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Every mother knows how much work it can be to figure out summer plans for our kids, mesh parents’ work schedules with children’s summer pursuits, and find fun, educational activities that keep our children active and constructively engaged when schools are out. What looks like freedom and vacation time to children requires a huge amount of preparation by moms.

For some families, summer destination or sleepaway camps, vacations or staycations fill some of those long periods when kids would otherwise be unsupervised during June, July and August, and they are often a great experience. But without summer learning programs run by school systems, Y’s, Boys and Girls Clubs, and afterschool programs that transform into summer programs, I’m not sure what we’d do. These programs make it possible for kids to be engaged in fun, safe, supervised, educational activities. Moreover, they help kids hit the ground running when school resumes in the fall, combating the “summer learning loss” that sometimes causes students to backslide on academics during the summer.

They do that by creating valuable opportunities for students to do all kinds of great things, including exploring a host of hands-on science, technology, engineering and math (STEM) activities that most classrooms can’t accommodate; learning to garden and to cook healthy meals; and supporting their communities through service projects large and small. At the same time, of course, summer learning programs help children become more fit and physically active through sports, games and outdoor activities.

I’m lucky to have summer learning programs available, but many families don’t. In my day job, I’m executive director of the Afterschool Alliance and our series of America After 3PM studies over the years has shown us a lot about how children spend their summers, as well as their afternoons during the school year.

Several things stand out from our most recent data, which covers afterschool in 2014 and summer programs in 2013. First, we’ve got a lot of unmet demand for summer learning programs. While more than half of respondents (51 percent) to our survey say they would like their child to participate in a summer learning program, just 33 percent report having at least one child in a program. In my home state of Maryland, we’re a little ahead of the curve, with 35 percent of parents reporting that they have one or more children in a summer learning program. (You can see how your state is doing here.)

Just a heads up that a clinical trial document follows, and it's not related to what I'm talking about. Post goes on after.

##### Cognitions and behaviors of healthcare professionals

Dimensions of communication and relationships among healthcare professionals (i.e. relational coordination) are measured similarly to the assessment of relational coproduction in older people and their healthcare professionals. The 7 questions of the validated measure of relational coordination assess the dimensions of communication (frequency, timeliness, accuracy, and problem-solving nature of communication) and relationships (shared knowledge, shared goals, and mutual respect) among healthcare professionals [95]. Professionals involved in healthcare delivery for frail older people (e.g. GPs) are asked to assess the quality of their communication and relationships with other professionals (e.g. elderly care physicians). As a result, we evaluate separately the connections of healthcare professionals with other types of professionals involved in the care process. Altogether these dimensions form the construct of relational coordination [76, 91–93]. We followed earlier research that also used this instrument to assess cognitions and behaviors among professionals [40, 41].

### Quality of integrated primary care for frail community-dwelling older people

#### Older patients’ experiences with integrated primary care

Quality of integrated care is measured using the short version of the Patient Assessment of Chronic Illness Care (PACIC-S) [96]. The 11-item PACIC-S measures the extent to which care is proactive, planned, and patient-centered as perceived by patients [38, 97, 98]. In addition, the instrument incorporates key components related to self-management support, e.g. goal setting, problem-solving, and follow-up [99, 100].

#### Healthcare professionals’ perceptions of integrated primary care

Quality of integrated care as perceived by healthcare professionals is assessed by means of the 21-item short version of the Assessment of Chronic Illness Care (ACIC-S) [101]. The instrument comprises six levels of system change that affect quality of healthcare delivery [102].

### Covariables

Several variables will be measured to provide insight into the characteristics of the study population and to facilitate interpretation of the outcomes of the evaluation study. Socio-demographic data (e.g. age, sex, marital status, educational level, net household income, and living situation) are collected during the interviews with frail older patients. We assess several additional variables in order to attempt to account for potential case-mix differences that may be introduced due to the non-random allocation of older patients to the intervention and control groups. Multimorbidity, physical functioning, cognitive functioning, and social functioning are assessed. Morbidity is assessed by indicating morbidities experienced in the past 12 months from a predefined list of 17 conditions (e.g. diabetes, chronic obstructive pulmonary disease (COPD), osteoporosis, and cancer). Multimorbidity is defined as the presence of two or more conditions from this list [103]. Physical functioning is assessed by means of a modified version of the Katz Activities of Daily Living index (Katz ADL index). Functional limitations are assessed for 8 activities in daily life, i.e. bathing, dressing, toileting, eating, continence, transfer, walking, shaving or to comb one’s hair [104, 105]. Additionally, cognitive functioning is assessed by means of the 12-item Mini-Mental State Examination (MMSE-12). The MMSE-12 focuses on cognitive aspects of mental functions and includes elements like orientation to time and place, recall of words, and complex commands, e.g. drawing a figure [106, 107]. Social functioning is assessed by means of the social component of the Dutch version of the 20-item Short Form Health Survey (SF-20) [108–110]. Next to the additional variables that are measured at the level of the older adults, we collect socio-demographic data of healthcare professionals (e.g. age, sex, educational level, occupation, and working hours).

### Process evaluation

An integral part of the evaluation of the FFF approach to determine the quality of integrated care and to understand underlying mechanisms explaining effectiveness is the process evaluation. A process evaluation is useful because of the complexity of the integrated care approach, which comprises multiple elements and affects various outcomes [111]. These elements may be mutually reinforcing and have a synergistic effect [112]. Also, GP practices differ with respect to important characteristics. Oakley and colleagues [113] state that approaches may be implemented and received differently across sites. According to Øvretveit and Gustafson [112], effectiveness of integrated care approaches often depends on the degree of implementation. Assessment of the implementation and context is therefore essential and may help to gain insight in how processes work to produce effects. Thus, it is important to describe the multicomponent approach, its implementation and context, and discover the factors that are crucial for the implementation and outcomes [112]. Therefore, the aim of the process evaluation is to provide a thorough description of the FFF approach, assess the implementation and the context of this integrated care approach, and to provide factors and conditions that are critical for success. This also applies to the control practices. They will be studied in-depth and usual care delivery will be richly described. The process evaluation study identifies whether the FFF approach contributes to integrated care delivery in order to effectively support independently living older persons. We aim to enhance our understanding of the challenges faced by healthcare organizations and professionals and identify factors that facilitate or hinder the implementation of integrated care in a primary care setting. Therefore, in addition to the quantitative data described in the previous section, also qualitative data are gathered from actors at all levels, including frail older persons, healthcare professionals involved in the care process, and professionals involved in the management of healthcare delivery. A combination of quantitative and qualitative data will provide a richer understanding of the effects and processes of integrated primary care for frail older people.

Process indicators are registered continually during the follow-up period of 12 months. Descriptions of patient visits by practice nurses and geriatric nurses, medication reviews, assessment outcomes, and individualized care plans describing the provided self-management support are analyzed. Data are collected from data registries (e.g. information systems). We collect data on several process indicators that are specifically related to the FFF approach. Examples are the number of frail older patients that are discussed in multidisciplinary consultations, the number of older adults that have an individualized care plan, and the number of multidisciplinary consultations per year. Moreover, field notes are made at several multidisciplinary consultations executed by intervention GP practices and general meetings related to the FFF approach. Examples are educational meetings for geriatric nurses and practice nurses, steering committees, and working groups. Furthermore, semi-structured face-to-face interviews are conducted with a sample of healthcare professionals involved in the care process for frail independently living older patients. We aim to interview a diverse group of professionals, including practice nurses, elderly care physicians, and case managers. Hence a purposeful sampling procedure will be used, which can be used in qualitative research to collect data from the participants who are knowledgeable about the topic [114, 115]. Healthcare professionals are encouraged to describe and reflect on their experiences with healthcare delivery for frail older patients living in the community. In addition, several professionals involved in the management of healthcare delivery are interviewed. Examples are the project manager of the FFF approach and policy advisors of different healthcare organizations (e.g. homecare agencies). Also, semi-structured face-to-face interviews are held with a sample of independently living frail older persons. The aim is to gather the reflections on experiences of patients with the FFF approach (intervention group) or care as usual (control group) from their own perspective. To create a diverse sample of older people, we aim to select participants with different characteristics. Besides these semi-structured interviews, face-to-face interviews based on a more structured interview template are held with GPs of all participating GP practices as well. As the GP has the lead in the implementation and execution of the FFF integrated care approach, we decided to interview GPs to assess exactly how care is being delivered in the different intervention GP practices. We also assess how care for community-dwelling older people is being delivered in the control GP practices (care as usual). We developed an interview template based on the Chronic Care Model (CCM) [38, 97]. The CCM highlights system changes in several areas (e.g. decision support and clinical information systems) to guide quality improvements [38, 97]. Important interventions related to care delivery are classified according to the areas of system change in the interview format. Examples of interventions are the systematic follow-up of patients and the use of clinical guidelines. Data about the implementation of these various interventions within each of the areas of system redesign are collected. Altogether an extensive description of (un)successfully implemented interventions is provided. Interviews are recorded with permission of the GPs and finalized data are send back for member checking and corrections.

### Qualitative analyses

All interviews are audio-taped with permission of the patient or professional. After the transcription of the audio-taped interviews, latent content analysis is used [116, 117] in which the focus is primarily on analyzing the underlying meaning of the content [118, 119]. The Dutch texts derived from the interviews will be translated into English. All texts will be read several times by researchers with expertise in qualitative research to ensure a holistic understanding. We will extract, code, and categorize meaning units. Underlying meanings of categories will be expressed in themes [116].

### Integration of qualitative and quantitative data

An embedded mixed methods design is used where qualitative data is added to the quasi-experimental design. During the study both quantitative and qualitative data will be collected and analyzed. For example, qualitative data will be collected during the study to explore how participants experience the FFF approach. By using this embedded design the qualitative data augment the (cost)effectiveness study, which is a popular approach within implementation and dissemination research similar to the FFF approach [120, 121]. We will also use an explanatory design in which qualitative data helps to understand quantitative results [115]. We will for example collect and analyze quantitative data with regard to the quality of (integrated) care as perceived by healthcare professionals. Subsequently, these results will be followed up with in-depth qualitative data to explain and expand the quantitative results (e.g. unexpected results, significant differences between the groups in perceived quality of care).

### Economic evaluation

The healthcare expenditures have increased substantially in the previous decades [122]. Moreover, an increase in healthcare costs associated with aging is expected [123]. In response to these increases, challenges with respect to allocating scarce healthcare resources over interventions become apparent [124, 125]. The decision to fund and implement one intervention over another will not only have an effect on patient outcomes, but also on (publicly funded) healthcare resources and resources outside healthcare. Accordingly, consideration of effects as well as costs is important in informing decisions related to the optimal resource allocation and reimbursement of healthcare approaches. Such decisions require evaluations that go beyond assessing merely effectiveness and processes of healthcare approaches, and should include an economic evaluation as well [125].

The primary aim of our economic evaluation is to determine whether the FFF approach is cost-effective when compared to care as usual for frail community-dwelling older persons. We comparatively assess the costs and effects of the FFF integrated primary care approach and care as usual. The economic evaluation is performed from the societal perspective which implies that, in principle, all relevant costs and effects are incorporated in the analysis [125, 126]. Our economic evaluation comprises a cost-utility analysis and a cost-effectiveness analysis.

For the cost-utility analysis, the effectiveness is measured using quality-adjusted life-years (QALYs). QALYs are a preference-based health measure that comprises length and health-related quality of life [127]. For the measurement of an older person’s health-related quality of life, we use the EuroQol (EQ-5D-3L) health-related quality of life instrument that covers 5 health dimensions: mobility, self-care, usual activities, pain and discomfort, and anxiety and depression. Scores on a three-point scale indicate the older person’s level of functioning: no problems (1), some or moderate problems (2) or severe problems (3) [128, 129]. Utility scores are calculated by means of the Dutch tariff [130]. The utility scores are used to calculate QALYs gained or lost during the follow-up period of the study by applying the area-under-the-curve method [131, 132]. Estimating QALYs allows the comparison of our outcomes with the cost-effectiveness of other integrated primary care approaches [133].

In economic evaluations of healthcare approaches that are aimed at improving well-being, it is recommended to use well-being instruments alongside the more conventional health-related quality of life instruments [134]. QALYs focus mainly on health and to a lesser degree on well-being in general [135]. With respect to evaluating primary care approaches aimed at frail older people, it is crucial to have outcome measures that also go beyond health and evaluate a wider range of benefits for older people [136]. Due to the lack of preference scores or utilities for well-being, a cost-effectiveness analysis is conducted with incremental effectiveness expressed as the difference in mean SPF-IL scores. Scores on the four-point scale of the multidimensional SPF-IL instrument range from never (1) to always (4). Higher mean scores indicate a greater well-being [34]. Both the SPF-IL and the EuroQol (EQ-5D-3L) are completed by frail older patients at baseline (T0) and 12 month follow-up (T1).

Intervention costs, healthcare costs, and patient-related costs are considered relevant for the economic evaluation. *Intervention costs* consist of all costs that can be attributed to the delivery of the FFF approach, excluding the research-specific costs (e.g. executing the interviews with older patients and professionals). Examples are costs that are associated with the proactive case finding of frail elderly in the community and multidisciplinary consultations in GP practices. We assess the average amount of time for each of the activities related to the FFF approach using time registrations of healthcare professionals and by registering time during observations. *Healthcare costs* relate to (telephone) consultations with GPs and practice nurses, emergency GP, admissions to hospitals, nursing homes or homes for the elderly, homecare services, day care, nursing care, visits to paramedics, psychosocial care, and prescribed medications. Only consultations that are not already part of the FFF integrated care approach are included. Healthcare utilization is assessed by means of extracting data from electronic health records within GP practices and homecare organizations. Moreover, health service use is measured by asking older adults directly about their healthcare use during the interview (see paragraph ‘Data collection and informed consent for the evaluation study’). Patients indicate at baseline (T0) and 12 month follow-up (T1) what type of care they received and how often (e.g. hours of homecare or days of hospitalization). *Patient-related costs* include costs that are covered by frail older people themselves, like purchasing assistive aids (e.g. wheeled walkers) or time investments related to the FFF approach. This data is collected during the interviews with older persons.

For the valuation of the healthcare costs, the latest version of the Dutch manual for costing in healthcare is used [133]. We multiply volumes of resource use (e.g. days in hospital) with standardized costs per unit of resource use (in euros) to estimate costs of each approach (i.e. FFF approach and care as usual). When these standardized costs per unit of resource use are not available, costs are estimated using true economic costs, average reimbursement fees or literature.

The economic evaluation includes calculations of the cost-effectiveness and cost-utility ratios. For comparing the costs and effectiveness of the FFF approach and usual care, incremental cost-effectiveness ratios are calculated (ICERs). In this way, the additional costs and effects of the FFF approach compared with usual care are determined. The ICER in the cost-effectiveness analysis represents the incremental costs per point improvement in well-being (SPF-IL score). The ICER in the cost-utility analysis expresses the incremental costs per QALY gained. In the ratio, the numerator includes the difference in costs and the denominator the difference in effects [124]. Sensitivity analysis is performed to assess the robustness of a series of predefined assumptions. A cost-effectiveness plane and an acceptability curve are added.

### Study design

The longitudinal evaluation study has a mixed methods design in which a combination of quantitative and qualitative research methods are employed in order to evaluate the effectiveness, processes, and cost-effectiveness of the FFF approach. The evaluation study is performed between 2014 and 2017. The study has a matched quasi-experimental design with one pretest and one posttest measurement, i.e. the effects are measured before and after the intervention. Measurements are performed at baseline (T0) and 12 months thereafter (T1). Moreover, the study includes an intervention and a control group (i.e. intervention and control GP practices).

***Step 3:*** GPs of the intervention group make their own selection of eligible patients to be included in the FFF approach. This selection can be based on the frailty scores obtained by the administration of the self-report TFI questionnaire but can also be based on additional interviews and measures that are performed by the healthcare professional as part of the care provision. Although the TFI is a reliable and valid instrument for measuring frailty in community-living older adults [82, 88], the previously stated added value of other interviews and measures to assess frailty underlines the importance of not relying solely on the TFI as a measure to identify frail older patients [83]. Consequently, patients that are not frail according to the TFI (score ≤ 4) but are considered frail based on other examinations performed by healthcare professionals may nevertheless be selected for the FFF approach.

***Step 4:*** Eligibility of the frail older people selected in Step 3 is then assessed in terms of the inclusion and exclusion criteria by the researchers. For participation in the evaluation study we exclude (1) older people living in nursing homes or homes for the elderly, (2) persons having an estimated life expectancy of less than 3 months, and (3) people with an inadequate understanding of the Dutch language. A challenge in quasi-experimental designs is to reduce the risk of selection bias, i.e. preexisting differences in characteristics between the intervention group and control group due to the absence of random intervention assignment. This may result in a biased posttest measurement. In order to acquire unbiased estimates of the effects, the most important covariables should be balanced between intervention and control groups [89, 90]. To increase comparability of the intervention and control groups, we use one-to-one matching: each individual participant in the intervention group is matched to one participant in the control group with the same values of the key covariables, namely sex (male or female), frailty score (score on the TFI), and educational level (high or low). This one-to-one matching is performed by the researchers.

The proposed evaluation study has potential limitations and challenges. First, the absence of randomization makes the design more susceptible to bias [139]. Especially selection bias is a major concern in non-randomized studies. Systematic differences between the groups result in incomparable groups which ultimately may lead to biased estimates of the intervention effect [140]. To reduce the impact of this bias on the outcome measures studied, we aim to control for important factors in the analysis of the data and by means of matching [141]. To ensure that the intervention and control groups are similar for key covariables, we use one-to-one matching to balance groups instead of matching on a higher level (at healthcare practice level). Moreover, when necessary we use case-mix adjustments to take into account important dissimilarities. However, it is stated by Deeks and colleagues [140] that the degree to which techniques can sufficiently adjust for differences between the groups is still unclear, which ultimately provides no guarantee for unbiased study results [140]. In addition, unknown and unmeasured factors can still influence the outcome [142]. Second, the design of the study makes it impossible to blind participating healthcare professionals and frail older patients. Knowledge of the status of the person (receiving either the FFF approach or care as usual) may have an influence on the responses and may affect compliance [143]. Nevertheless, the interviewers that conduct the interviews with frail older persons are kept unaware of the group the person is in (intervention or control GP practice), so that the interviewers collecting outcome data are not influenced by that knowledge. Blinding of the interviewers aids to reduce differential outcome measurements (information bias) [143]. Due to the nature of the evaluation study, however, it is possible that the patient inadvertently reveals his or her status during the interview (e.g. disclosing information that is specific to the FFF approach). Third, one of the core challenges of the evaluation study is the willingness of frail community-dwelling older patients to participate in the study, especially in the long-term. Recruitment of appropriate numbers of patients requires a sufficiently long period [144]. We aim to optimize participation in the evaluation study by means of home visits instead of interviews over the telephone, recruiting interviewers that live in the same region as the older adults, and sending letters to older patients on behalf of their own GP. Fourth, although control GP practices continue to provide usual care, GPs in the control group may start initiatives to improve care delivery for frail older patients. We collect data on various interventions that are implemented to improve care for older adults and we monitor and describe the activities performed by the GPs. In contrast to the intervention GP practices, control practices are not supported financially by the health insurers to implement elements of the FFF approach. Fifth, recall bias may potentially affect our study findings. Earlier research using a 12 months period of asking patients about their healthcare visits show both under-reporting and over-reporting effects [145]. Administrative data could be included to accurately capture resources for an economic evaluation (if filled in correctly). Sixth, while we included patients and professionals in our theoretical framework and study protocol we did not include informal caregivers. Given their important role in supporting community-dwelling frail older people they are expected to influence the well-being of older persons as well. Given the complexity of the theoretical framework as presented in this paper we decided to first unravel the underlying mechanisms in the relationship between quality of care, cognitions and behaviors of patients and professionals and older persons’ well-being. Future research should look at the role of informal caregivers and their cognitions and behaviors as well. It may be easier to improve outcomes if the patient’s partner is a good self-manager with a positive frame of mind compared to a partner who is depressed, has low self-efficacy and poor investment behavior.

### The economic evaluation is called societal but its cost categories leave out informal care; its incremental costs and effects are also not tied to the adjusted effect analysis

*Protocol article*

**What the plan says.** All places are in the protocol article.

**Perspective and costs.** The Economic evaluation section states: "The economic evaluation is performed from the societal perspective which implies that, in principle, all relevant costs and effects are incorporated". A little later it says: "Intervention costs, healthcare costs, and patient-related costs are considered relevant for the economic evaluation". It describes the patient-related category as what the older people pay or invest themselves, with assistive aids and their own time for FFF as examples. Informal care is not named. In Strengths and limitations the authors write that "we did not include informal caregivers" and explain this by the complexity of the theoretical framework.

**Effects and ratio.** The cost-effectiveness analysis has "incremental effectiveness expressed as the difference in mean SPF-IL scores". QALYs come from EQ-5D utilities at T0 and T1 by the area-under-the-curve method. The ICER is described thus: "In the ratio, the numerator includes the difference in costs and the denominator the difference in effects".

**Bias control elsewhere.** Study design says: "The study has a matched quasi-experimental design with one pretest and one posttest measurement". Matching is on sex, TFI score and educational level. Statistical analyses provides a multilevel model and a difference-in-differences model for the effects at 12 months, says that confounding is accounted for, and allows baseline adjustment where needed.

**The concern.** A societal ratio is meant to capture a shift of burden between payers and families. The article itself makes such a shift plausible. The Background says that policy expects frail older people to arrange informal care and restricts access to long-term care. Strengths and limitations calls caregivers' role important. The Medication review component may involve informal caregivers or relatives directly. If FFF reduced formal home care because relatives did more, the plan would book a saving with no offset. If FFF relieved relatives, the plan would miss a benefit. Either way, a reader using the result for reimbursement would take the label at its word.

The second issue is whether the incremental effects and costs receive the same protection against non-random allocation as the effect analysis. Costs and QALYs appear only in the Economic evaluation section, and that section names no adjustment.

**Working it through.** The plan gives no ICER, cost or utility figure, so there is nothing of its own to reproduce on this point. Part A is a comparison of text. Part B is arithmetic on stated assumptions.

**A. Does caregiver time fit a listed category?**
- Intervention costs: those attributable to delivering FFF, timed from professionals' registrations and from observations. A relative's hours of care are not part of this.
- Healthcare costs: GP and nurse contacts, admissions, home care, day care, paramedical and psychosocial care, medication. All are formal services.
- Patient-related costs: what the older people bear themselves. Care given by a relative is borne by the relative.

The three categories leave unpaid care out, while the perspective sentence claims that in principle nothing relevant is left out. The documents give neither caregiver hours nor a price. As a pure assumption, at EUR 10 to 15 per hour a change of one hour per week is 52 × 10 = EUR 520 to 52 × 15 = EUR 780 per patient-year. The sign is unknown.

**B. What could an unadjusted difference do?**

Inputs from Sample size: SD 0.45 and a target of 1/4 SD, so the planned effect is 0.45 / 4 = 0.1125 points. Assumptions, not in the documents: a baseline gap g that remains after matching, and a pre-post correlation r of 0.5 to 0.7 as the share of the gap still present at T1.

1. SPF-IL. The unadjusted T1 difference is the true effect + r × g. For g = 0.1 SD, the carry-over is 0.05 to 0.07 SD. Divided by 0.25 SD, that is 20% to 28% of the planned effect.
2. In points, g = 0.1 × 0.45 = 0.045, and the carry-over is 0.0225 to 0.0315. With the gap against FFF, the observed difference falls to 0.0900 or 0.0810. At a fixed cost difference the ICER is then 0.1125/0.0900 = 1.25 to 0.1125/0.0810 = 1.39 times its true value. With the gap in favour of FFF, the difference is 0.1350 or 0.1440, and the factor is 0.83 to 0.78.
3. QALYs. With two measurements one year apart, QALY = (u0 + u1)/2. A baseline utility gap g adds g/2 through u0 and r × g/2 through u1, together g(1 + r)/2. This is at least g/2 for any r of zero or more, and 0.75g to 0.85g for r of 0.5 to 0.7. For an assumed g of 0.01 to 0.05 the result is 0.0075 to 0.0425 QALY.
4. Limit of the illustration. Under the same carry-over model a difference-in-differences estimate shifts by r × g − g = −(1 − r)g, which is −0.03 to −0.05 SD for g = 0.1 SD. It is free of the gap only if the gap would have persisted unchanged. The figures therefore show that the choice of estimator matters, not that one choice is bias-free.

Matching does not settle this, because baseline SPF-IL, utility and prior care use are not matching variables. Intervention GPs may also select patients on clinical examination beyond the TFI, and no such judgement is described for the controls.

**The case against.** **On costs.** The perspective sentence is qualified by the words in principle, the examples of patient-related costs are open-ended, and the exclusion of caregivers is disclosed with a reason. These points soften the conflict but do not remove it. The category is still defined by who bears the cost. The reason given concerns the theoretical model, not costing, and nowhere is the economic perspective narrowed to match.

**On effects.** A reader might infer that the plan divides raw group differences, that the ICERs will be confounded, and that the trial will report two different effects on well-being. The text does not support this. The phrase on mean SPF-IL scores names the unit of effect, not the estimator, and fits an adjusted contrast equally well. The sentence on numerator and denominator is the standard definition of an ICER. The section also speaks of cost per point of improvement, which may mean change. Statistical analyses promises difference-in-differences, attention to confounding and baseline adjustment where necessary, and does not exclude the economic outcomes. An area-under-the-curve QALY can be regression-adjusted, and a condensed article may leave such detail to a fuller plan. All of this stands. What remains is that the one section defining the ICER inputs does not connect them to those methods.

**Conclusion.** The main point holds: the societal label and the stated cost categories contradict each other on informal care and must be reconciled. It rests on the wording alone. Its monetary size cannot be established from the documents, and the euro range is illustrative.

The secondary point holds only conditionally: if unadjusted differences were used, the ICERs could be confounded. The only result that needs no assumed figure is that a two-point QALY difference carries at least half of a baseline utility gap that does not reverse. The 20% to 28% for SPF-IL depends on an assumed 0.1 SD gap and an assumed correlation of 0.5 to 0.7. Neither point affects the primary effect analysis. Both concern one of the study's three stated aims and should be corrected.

Second, parents strongly support public funding for summer learning programs. Eighty-five percent of parents support public funding, and that support is at or above 75 percent in every single state.

Despite that, there isn’t nearly enough funding for summer learning, or afterschool, programs. That will only change if we all speak out and tell Congress and our state legislators, school system leaders and others how important these programs are to our children and families.

Today is a great day to take action. It’s National Summer Learning Day, sponsored by the National Summer Learning Association (NSLA) to elevate the importance of keeping kids learning, safe and healthy every summer. Across the nation, many programs will host events to mark the date and to celebrate the outstanding work done in these programs. If you’d like to find an event in your area, consult NSLA’s map of events.

If you do go to an event, take a good look around. Chances are you’ll see, among the little ones, lots of moms who’ve found an outstanding answer to the challenge posed by their kids’ summer vacations!

Grant is executive director of the Afterschool Alliance.

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